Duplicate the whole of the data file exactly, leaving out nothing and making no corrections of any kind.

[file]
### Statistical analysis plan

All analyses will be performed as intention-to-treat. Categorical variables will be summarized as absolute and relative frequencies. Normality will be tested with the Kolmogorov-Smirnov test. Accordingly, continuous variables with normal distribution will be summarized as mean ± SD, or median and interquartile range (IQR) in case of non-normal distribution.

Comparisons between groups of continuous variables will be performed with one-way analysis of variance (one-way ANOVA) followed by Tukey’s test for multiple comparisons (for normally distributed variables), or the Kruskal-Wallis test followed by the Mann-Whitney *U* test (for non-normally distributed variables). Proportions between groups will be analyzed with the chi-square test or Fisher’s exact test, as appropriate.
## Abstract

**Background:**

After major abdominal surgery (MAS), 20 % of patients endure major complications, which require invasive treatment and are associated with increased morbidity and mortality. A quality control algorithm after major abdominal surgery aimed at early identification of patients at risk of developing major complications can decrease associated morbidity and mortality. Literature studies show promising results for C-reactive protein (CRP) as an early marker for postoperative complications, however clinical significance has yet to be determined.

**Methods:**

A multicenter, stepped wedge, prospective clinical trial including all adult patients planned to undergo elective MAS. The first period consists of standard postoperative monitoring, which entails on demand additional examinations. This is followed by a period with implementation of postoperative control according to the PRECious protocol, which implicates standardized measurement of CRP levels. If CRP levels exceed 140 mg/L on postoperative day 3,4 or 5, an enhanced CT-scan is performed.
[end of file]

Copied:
### Statistical analysis plan

All analyses will be performed as intention-to-treat. Categorical variables will be summarized as absolute and relative frequencies. Normality will be tested with the Kolmogorov-Smirnov test. Accordingly, continuous variables with normal distribution will be summarized as mean ± SD, or median and interquartile range (IQR) in case of non-normal distribution.

Comparisons between groups of continuous variables will be performed with one-way analysis of variance (one-way ANOVA) followed by Tukey’s test for multiple comparisons (for normally distributed variables), or the Kruskal-Wallis test followed by the Mann-Whitney *U* test (for non-normally distributed variables). Proportions between groups will be analyzed with the chi-square test or Fisher’s exact test, as appropriate.
## Abstract

**Background:**

After major abdominal surgery (MAS), 20 % of patients endure major complications, which require invasive treatment and are associated with increased morbidity and mortality. A quality control algorithm after major abdominal surgery aimed at early identification of patients at risk of developing major complications can decrease associated morbidity and mortality. Literature studies show promising results for C-reactive protein (CRP) as an early marker for postoperative complications, however clinical significance has yet to be determined.

**Methods:**

A multicenter, stepped wedge, prospective clinical trial including all adult patients planned to undergo elective MAS. The first period consists of standard postoperative monitoring, which entails on demand additional examinations. This is followed by a period with implementation of postoperative control according to the PRECious protocol, which implicates standardized measurement of CRP levels. If CRP levels exceed 140 mg/L on postoperative day 3,4 or 5, an enhanced CT-scan is performed.